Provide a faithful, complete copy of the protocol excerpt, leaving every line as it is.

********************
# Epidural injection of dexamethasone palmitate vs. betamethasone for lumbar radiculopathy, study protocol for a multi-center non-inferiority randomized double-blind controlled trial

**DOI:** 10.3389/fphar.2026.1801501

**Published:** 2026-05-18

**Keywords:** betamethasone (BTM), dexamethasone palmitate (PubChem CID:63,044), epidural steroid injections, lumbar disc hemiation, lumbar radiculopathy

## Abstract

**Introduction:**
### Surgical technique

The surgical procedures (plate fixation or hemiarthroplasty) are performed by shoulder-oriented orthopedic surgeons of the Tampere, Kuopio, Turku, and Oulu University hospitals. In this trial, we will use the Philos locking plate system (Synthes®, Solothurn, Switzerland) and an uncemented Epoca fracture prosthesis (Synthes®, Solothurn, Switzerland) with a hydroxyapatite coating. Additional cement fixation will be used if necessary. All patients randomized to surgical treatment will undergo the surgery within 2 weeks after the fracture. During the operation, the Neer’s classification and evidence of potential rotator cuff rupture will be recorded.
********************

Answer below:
# Epidural injection of dexamethasone palmitate vs. betamethasone for lumbar radiculopathy, study protocol for a multi-center non-inferiority randomized double-blind controlled trial

**DOI:** 10.3389/fphar.2026.1801501

**Published:** 2026-05-18

**Keywords:** betamethasone (BTM), dexamethasone palmitate (PubChem CID:63,044), epidural steroid injections, lumbar disc hemiation, lumbar radiculopathy

## Abstract

**Introduction:**
### Surgical technique

The surgical procedures (plate fixation or hemiarthroplasty) are performed by shoulder-oriented orthopedic surgeons of the Tampere, Kuopio, Turku, and Oulu University hospitals. In this trial, we will use the Philos locking plate system (Synthes®, Solothurn, Switzerland) and an uncemented Epoca fracture prosthesis (Synthes®, Solothurn, Switzerland) with a hydroxyapatite coating. Additional cement fixation will be used if necessary. All patients randomized to surgical treatment will undergo the surgery within 2 weeks after the fracture. During the operation, the Neer’s classification and evidence of potential rotator cuff rupture will be recorded.